One pinpoint touchdown pass later, Waipahu was on its way back, trailing 35-19 at halftime.

It was a lot more of the same in the second half. And another thing that makes the picture clearer: You really can’t call what he did scrambling. He was never haphazardly trying to find his way to open space. He was gliding and he never panicked.

Two of the more impressive athletic moments stand out in the memory banks, too.

>> 1. While running toward the sideline and about three feet away from a closing defender, he stopped, turned toward his own end zone and then spun around, leaving the Kapaa player standing there, dumbfounded.

>> 2. While bursting to his left, he looked like he was going straight into the grasp of Kapaa linebacker Solomone Malafu, the man with 12 FBS Division I offers. Before you could blink, though, he bounded more to his left and downfield, leaving Malafu behind.

Well, you get the picture.

Here are the stats: 4-for-8 passing, 106 yards and two TDs and 11 rushes for 96 yards and a TD. Add to that his two kickoff returns for 50 yards and a punt return for 21 yards.

“Teamwork, brotherhood and leadership” is how Tama described the win after the game. “Brotherhood comes from Waipahu, where we’re from. We stay loyal to this. All the boys, we’ve got each other’s back. Leadership — everybody on the team was showing leadership, trying to stay positive and that’s really what it took. We’ll cherish the moment right here, but we gotta stay focused and put in the work still, day in and day out. We can do this. We can take it all the way home.”

And now is a good time to talk about those other two main horses that brought the Marauders (10-1) to the win.

The other obvious one was Anieli Teleaai. Whew boy. On his 18 carries, he chugged for 140 yards, three TDs and three 2-point conversion runs.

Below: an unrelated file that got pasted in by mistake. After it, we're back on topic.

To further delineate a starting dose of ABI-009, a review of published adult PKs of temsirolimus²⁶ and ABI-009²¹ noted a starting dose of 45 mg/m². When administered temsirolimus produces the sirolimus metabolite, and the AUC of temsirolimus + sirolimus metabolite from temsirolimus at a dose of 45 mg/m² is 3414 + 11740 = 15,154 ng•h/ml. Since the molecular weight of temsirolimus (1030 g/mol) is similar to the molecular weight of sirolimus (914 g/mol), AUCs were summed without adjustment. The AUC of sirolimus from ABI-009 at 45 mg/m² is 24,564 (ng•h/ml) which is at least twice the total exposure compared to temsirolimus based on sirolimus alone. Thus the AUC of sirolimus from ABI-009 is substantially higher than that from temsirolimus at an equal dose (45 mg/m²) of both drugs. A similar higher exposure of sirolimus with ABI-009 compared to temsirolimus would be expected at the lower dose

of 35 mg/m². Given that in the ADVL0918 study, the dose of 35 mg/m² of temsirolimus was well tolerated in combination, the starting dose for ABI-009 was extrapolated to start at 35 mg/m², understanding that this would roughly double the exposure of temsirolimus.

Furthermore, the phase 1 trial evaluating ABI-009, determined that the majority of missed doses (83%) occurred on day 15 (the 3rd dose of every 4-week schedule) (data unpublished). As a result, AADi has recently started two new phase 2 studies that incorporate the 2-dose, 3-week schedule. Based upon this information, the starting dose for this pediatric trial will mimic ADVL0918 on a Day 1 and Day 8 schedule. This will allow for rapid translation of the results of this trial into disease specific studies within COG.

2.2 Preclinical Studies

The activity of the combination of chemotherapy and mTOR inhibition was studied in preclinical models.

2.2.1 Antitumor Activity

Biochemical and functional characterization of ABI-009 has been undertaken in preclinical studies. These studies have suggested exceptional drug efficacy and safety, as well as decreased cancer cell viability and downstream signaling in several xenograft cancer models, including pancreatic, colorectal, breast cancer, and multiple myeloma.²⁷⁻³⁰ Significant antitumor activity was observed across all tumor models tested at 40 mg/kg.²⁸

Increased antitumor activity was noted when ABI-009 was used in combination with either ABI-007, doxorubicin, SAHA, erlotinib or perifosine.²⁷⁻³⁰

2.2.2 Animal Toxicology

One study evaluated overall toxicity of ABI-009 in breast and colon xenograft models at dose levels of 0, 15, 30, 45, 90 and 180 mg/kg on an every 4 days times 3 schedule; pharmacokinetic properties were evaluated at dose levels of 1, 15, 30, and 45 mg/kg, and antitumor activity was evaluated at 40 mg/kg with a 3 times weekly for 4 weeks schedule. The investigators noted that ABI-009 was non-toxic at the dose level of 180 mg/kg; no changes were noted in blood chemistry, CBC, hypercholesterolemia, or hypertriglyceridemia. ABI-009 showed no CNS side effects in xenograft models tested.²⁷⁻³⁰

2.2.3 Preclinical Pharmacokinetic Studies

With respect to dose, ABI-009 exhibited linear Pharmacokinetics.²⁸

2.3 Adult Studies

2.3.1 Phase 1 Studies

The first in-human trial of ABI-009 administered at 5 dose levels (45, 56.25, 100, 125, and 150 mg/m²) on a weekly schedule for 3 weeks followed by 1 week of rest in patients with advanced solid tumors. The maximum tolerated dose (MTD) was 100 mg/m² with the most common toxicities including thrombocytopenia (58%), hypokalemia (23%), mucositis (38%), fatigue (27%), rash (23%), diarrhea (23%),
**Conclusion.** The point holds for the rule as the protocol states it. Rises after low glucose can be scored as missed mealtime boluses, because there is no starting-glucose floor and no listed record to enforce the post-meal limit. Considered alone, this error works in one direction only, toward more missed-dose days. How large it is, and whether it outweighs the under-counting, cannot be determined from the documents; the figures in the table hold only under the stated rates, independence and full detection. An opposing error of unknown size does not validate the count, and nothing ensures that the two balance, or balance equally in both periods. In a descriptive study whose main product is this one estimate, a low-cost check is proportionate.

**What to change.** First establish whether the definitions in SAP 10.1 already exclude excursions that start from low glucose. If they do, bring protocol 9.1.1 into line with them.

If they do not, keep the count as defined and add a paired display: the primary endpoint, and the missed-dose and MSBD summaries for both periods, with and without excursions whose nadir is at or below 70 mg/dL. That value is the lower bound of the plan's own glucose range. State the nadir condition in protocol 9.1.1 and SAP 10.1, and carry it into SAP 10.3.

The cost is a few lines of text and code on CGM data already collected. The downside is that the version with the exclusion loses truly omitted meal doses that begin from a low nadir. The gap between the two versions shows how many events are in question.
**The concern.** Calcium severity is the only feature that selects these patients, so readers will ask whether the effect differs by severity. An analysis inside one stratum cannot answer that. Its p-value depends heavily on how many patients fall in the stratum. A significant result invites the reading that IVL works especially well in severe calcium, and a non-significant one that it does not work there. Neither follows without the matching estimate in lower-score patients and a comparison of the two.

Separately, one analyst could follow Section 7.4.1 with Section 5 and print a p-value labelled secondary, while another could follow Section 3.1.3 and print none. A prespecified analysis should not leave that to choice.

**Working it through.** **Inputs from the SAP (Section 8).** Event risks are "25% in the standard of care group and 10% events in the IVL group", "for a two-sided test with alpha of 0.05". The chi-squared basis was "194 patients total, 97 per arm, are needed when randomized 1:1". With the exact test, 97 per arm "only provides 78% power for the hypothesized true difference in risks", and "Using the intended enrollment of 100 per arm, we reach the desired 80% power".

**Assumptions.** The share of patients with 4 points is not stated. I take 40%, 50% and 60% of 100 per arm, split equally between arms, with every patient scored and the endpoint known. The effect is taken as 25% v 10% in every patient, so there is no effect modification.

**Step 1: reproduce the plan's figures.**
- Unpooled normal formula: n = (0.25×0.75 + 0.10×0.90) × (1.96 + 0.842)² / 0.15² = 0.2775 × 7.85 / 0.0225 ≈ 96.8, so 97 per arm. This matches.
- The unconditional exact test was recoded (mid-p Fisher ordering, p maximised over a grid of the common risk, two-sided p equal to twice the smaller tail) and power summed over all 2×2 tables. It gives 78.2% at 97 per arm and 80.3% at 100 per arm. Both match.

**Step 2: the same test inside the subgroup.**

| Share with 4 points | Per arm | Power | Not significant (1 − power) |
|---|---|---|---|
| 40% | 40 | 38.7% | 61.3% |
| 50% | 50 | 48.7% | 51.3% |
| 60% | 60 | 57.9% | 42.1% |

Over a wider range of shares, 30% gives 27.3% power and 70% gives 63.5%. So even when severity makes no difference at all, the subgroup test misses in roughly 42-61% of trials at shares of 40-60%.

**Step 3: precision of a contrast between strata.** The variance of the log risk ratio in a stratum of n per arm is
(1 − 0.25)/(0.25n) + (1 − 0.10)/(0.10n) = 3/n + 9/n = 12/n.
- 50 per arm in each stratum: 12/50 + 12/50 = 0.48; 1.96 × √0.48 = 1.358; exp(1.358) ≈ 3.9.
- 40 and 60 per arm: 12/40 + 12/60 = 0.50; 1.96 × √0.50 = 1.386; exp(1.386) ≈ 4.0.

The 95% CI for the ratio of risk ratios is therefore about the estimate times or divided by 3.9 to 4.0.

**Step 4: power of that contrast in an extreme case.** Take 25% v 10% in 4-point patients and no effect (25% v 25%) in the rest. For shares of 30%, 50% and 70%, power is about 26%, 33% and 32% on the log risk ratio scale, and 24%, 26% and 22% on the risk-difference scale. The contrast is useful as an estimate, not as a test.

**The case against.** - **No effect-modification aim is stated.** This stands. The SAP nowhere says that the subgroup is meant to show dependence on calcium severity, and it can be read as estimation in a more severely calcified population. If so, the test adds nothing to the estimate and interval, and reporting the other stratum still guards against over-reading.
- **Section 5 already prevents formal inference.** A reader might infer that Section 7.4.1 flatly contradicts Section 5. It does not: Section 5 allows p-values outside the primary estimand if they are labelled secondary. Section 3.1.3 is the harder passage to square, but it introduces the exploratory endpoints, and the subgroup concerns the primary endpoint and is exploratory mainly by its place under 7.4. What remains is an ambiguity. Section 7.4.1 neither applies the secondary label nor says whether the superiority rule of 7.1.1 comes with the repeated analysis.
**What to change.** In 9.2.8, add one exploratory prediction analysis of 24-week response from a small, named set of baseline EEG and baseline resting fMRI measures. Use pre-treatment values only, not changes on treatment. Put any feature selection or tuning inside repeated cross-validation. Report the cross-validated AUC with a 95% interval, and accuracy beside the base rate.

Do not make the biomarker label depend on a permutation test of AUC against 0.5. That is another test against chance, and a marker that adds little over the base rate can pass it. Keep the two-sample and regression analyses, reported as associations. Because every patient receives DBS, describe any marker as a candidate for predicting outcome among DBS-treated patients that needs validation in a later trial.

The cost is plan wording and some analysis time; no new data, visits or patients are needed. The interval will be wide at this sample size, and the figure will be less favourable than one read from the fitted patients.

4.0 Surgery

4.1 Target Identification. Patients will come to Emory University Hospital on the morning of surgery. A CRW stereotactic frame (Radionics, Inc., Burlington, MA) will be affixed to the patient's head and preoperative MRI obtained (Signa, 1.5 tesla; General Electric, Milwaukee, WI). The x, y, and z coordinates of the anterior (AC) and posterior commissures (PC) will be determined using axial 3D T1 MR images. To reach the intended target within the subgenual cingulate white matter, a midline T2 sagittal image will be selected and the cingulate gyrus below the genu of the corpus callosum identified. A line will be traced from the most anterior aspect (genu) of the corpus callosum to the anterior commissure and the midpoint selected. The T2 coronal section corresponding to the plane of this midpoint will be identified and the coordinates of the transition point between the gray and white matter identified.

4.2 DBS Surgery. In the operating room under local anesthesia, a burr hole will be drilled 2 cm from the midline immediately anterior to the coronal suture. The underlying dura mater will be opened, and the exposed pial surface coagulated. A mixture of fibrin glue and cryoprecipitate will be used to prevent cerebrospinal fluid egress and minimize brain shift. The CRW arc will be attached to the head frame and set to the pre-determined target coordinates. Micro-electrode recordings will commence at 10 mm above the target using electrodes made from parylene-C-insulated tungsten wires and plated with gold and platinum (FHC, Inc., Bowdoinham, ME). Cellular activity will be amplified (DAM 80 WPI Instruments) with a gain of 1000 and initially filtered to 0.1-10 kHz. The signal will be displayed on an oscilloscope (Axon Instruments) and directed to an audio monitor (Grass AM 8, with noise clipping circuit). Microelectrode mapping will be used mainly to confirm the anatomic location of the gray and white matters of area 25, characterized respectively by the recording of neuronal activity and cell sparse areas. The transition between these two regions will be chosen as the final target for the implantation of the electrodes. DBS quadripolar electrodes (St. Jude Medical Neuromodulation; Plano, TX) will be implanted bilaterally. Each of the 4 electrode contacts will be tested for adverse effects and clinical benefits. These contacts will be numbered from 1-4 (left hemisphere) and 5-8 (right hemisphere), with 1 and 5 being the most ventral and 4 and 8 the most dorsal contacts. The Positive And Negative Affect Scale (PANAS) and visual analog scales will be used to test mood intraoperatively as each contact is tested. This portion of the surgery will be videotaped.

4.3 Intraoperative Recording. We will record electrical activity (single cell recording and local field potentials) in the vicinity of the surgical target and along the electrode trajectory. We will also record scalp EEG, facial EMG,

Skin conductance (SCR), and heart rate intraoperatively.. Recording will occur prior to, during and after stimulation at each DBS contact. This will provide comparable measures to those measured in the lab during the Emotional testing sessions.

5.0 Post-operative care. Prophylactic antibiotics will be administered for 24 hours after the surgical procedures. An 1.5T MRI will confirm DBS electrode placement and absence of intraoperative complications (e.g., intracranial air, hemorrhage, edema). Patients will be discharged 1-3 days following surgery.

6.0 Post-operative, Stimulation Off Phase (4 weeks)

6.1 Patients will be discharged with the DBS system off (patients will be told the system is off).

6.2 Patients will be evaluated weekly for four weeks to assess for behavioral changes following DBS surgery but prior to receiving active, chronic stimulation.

One of the many other things of note about this guy is the abundant different ways his last name is spelled at various places on the Internet.

I got this straight from coach Bryson Carvalho earlier in the season, so let’s set the record straight right now if anyone out there is wondering: It’s Teleaai. If anyone in his family wants to tell me differently, email [email protected] and we’ll get it corrected in no time.

But a better tale to think about when Teleaai comes to mind is that he thought his career was done after an early season concussion. Fortunately, he went through the protocols and made it back for this important moment in Waipahu football history.

To use some well-worn sports verbiage: Teleaai was running downhill all night. He hit the hole quick and hard and if there were any openings at all, he was well on his way downfield.

The other “hoss” on the night, of course, was the man at middle linebacker, Romeo Tagata, who is somewhere above “beast” on the scale of possible worthy adjectives.

Tagata finished with 10 tackles, but you would be hard pressed to find one more important than the stop he made with 2:36 left in the third quarter. That’s when the Warriors still led 35-27 and were looking to punch it in from the Waipahu 9. On third and six, Tagata lunged to corral Kapaa running back Kamalei Gonsalves on a jet sweep. A TD there could have spelled doom for the Marauders. On the next play, the Warriors missed a field goal, keeping Waipahu within reach.